Recently Hedy sent me an Artscene article from the Prince Edward Arts Council. A terrific write up on her exhibition at the John M Parrott gallery in Belleville, Canada. I’m always charmed with images of her work and the picture they chose to represent her show doesn’t disappoint. A lovely Dancing Rasta floats across the canvas. Hedy tells me she intends wearing the same outfit when she gives her artist talk.
Hedy works from her studio in Picton, Ontario – Rose Cottage Studio and Gifts. She has a delightful colouring book available – An Artist’s Garden.
I just got a note from the Houston Quilt Festival with a listing of beading classes they are offering. This is something which appeals as several of my quilts incorporate beading – eg. Sheep’s Eyes has quite a few bits of beading stitched into the design,
and so does River Fish.
These are earlier examples of beading on my quilts. As I got more into beadwork itself I began adding more elaborate pieces of beadwork such as the bevelled ammonites in Pebble Plants,
and the jewelry components in Subterranean Spiral.
This year she is offering a class on Beautifil Beaded Butterflies which looks like something which would work well for any beaded motif on a quilt.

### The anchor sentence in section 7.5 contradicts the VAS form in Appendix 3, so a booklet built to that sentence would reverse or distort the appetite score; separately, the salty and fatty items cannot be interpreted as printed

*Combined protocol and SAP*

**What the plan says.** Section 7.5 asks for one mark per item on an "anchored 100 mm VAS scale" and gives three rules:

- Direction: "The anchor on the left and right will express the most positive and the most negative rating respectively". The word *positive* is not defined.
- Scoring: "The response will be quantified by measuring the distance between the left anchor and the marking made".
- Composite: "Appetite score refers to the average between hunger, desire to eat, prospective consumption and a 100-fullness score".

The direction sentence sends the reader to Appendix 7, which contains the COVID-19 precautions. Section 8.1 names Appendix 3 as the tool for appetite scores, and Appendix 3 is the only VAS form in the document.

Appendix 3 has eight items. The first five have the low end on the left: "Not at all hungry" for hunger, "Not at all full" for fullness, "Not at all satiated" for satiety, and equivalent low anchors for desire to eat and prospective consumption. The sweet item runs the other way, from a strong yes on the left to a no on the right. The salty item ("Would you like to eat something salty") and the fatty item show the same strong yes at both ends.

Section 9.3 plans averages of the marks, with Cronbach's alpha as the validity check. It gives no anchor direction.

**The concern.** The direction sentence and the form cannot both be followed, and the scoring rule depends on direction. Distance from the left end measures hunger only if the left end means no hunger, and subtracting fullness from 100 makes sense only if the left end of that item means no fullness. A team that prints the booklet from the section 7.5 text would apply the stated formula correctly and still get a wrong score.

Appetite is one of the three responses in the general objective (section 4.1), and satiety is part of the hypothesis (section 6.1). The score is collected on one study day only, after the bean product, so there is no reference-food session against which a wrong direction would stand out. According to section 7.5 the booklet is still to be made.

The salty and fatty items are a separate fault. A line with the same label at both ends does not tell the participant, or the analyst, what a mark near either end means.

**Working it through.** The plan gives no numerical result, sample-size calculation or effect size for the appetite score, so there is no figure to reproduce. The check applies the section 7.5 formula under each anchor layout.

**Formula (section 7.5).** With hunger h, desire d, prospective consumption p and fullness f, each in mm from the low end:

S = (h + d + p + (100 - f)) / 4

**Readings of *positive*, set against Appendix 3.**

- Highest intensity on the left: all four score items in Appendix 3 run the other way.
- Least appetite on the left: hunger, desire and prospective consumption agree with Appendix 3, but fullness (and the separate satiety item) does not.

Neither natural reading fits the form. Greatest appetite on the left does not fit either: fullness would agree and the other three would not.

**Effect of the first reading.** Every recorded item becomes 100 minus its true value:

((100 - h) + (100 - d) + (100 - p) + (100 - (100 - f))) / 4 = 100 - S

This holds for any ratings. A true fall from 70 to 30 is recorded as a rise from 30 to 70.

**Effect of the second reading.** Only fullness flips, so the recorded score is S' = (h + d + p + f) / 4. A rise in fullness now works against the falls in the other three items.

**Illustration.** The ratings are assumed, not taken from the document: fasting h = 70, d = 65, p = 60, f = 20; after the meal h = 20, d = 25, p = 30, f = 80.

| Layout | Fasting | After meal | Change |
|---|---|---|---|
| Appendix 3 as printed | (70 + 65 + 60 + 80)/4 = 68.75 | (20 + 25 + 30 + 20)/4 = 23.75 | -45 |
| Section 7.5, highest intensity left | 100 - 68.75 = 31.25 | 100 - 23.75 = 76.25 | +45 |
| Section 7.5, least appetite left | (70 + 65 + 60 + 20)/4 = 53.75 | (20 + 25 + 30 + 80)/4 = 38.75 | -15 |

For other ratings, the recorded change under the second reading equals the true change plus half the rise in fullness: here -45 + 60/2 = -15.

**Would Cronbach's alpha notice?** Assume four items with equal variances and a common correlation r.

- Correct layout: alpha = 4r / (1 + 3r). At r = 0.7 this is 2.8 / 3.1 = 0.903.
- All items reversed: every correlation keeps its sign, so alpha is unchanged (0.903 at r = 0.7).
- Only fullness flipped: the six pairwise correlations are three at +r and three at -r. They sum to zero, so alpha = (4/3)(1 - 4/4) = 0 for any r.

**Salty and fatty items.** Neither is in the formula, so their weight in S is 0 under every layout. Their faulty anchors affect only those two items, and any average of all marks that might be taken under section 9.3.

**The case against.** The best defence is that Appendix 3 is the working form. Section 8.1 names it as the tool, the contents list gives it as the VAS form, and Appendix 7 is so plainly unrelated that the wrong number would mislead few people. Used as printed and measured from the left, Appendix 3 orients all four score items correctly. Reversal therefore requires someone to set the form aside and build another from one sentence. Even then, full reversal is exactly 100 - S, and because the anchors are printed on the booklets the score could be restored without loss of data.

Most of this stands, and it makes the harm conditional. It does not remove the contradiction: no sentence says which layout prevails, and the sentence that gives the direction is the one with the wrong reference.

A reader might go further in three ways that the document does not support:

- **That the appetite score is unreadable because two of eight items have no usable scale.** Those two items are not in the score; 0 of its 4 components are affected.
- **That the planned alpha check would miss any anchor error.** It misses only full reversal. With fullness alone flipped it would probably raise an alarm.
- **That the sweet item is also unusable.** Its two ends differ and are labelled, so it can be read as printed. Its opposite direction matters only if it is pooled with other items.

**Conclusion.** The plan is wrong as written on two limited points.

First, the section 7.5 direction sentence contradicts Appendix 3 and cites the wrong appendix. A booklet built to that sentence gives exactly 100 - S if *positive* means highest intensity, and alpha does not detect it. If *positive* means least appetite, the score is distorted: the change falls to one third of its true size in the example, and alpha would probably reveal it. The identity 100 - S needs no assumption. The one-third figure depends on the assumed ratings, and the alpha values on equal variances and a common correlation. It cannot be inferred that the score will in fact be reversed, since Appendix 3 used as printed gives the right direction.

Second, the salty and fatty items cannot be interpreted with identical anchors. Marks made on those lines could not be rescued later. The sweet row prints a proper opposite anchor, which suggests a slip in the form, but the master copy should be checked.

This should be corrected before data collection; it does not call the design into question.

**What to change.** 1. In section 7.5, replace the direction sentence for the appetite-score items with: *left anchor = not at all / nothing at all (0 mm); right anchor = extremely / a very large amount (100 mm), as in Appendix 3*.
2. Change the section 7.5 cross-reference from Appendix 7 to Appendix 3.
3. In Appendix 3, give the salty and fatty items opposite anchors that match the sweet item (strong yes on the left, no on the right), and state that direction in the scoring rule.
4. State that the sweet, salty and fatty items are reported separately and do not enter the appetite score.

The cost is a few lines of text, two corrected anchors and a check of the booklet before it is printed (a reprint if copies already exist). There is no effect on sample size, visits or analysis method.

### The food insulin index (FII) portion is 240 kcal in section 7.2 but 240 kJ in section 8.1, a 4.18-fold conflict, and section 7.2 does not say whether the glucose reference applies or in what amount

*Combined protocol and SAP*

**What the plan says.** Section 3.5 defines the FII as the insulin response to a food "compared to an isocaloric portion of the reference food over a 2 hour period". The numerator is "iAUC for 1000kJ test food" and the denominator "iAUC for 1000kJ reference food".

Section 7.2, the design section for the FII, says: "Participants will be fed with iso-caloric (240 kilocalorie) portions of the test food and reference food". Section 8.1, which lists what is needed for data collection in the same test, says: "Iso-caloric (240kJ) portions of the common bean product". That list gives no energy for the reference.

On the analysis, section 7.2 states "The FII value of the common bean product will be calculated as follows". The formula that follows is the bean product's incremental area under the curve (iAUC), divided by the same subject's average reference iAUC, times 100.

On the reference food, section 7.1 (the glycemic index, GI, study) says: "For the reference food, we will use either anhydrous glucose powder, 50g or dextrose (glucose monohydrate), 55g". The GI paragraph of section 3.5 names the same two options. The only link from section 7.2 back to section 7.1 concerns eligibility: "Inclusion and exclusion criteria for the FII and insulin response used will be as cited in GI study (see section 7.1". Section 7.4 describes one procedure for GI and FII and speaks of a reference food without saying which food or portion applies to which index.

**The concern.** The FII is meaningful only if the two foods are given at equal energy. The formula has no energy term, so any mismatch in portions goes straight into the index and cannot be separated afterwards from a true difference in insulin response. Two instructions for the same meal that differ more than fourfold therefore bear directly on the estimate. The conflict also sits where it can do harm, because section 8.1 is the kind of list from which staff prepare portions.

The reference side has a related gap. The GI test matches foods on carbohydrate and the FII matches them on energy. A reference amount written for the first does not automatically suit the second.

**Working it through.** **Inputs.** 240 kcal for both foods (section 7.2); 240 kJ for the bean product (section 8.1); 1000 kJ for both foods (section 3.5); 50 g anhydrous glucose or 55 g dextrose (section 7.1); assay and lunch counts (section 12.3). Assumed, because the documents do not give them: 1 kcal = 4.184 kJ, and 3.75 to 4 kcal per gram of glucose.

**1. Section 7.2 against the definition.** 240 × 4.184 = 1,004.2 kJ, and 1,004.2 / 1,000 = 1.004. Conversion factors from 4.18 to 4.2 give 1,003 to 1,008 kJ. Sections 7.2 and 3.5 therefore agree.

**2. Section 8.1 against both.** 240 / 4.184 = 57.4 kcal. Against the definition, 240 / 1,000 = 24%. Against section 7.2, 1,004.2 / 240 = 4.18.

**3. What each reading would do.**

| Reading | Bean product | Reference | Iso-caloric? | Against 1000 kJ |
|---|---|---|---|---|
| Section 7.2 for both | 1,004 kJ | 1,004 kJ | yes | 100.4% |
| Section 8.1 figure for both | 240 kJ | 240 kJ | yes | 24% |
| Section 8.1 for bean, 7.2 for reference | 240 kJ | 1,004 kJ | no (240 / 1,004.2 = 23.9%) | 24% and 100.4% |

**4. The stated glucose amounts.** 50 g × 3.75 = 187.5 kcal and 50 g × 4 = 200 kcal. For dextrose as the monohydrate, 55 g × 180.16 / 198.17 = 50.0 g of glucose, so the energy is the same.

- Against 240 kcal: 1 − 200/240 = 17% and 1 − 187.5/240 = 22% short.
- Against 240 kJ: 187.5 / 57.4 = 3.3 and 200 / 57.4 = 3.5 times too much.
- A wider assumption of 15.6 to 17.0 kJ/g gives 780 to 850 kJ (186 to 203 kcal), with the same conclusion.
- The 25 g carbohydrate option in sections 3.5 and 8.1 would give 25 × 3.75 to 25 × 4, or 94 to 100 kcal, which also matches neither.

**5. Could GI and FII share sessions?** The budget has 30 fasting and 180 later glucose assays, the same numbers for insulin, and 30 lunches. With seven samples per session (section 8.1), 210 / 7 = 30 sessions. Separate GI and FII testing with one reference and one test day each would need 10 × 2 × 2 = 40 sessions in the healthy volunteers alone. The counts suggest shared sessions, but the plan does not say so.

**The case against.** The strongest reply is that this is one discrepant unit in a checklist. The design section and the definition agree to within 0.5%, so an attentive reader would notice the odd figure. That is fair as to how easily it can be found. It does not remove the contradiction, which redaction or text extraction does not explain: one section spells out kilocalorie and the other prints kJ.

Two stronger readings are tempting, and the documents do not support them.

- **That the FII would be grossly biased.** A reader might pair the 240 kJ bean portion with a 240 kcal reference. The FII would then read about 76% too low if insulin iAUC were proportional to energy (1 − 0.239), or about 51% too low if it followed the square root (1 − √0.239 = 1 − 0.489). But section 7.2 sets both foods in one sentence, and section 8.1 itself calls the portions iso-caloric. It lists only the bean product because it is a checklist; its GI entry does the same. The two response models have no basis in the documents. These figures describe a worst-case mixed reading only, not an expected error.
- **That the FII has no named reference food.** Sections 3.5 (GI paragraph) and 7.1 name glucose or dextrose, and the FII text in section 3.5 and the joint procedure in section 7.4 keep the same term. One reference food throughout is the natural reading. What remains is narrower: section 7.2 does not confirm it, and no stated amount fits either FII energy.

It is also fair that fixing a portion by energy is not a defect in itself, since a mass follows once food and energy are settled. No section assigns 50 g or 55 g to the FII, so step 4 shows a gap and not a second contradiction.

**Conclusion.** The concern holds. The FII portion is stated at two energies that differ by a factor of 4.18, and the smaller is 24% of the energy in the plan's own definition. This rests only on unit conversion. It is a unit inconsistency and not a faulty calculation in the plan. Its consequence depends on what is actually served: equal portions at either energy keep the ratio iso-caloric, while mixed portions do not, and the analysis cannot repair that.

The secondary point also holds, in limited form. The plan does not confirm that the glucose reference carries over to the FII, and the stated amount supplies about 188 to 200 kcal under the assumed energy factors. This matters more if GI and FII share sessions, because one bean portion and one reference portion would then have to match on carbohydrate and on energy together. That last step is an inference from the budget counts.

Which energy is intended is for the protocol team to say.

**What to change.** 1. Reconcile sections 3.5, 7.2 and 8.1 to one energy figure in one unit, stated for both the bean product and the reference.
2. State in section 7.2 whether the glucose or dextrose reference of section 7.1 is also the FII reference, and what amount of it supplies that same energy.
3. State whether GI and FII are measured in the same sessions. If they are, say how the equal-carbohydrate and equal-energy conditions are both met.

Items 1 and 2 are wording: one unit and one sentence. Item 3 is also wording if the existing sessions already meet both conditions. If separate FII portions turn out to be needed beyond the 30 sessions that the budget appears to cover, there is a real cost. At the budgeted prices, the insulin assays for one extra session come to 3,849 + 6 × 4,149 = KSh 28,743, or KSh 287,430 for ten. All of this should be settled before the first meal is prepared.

When I began quilting erm……. many years ago, Libby Lehman was one of my heroes. I loved her ribbon quilts and even went so far as to experiment with her technique in my April Journal Page. Not nearly as clever as her artwork but an interesting concept I wanted to try.
As the Quilt Museum remarks – her quilts are based on spatial illusions which I am very fond of and am trying out in my Anamorphic quilts. Mine are more trick the eye illusions whereas Libby’s work is 3-dimensional. But we both love fooling the viewers perceptions.
Sadly, Libby suffered a devastating aneurysm and stroke which she is still recovering from and I am delighted the Quilt Museum are honouring her work with this lovely exhibition entitled ‘Joy’. The exhibition is on until October 17th, 2017.
For those of you who enjoy watching quilt videos (in between quilting…..), then the National Quilt Museum now has a monthly video which covers exhibitions at the museum, and discussions about the work and the artists. It’s not a substitute for actually standing in the museum and looking at the work yourself but it does give you a better idea of how the shows look in each gallery.
Might be worth checking out….?
After a few years of NOT having a specialised art quilt competition (I think there was a lot of grumbling at the first competition) The Festival of Quilts in the UK has another art quilt competition. Have a look at the finalists.
I particularly enjoy the story telling in this piece by Laura Kemshall – In and Out of Love.
It’s weird – I’m known for not liking realistic or photo transfer quilts but this absolutely draws me in. I think the content is so meaningful, the imagery so beautifully presented and somehow one feels the push, pull of a relationship in the way the portraits are layered, they are looking forward, away and towards each other. This image will probably stay with me for a long time.